Monthly Market Commentary
Monthly Market Commentary - January 2019
On the macro front, 2018 Fiscal deficit came slightly better than market expectation with 1.8% to GDP following acceleration in revenue by 17% yoy, reaching 103% of target. Non-tax revenue came as main driver (+148% of target) driven by higher oil and coal prices. On the other hand, total expenditure grew 10% yoy, reaching 99.2% of target, with strong energy subsidy spending grew 57% yoy (162% of target), while capital spending declined 11% yoy (91% of target). Such number implies to a 2019 revenue and expenditure target growth of 11.5% yoy and +11.8% yoy, respectively. We see risk on the revenue side given normalizing global oil and coal price, as such will make tax reform and intensification as key to fiscal revenue growth for the year.
During the month, Government published December 2018 trade data of which came at a deficit of USD 1.1bn, an improving figure compared to the USD 2.0bn of deficit in November 2018. Despite the decelerating import figure to 1.2% yoy (from 11.7% yoy in November 2018), steeper contraction in export by 4.6% yoy (from -3.2% yoy in November 2018) drove the continuing deficit number. The deceleration in imports was mainly due to oil and gas imports that contracted by 23% yoy; while exports weakness continued to be caused by weak aggregate price and China’s coal import ban. Nevertheless, the healthy December 2018 foreign exchange reserve of USD 120.7bn is supported by strong momentum of foreign inflows.
As expected, Bank Indonesia (BI) maintained the policy rate flat at 6.0% despite of widening current account deficit (CAD) in December 2018. The Central Bank argued that the current rate position is still consistent with efforts to reduce CAD, while at the same time maintaining the attractiveness of domestic financial assets as well. BI also continues to maintain liquidity both in Rupiah and FX market as well, in order to support the stability in monetary and financial system. As reported in news, BI Governor also signalled that benchmark rate almost reached its peak, while at the same time reaffirming BI’s stance to remain pre-emptive and ahead of the curve.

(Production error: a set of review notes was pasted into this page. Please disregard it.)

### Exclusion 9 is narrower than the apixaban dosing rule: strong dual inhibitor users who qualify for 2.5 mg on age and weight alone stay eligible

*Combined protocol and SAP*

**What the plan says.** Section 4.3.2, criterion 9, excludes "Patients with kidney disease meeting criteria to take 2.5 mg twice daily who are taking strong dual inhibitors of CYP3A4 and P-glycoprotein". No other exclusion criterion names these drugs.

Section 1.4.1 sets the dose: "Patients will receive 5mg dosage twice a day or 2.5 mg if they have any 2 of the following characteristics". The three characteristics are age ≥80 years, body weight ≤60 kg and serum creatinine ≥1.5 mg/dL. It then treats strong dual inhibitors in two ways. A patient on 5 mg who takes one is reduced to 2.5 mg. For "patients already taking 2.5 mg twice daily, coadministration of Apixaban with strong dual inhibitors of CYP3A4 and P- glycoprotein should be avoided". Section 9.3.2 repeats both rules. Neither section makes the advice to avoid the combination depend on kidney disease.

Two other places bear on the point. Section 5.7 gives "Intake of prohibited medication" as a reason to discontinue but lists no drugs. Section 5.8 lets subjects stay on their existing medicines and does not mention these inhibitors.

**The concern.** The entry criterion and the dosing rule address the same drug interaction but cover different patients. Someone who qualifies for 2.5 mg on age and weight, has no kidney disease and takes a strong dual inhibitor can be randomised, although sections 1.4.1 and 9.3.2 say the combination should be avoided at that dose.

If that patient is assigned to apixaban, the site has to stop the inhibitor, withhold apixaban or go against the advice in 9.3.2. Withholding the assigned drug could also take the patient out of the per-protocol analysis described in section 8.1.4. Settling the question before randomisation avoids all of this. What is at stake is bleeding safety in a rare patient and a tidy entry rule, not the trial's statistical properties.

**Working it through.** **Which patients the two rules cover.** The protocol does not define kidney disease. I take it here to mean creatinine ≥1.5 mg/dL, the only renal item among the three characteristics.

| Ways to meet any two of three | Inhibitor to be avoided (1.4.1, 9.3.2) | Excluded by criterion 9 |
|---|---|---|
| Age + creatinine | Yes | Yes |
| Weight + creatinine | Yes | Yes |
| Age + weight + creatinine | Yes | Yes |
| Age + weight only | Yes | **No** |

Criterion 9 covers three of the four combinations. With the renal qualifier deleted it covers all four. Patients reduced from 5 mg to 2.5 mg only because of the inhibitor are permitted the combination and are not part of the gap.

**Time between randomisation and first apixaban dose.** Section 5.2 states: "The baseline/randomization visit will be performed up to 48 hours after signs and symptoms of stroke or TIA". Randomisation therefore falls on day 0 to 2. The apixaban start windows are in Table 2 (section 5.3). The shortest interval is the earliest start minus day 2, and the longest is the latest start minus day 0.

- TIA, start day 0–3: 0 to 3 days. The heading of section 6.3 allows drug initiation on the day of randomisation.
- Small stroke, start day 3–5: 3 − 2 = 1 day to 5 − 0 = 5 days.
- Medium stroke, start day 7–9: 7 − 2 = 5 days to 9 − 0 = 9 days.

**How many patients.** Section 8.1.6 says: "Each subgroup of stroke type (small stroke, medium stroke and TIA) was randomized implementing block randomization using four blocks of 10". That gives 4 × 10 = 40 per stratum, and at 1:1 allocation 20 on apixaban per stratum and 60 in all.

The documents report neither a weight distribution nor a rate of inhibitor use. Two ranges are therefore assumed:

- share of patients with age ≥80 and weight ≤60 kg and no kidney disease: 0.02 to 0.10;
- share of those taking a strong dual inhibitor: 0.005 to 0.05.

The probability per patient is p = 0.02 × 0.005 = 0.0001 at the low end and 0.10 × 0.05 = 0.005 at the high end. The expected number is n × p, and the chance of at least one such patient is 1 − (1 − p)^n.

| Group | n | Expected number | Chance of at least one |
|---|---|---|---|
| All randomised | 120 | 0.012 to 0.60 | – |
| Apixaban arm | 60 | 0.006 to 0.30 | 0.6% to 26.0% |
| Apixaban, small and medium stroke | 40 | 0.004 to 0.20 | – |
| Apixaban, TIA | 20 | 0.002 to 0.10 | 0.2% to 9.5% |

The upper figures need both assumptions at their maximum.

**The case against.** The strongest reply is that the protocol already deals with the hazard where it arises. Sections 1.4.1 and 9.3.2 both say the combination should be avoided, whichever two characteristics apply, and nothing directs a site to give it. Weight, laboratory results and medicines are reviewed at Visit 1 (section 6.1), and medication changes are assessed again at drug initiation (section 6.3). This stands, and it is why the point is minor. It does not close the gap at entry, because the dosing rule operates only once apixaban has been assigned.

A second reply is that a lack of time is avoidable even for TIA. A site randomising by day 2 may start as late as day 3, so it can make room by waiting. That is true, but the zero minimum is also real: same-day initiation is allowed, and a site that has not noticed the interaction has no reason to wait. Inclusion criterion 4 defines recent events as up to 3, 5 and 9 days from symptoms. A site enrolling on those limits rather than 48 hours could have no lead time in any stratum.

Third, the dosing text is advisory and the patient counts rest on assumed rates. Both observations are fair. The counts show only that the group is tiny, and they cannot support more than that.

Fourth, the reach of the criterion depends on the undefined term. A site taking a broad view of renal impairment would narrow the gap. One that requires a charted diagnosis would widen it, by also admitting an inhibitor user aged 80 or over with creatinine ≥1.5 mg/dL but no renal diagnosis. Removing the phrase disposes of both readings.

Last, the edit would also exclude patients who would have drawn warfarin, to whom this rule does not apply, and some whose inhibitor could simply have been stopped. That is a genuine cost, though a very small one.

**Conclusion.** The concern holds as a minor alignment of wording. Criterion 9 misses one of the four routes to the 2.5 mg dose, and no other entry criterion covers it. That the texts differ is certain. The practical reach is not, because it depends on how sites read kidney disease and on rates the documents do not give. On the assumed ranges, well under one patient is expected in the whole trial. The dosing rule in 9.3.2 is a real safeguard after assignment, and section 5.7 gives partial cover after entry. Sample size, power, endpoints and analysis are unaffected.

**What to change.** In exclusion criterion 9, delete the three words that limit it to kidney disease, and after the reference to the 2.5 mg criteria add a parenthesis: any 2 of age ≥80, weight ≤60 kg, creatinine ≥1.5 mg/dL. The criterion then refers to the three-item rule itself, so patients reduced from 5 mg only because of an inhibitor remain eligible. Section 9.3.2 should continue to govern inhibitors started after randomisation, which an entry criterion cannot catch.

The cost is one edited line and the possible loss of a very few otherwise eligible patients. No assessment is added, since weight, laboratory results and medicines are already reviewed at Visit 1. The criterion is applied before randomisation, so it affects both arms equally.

Monthly inflation in January 2019 was 0.32% mom, came below consensus of 0.50% mom, bringing the yearly inflation to 2.82% yoy. The figure records the lowest in the past 3 years for January as the increase in commodity prices remain manageable, while transportation price saw a deflation of 0.16% mom on the back of price normalization after holiday season in December 2018. The biggest inflation driver came from foodstuff that posted 0.92% mom inflation during the month. Meanwhile core inflation was recorded at 3.06% yoy, slightly decreased from 3.07% yoy in December 2018.
Fourth quarter Indonesia GDP was 5.18%, relatively stable compared to 5.17% recorded in the previous quarter. Private consumption grew stronger at 5.08%, driven by transportation, communication, and equipment expenditure. Meanwhile, investment eased to 6.01%, affected by the deceleration of cement consumption and capital goods import. Government expenditure also slowed to 4.6% from 6.3%, as realization of spending concentrated in the second and third quarter. The 2019 growth will likely be supported by social spending, especially in the first half of the year.
The JCI recorded solid monthly performance in Jan19, +3.00%, the strongest monthly gain since 2017. This came on the back of strengthening Rupiah which helped overall risk appetite among investors. While sectors across the board booked positive return in January, the main investing theme was mergers and acquisitions (M&A) and laggards which rallied outperforming market performance.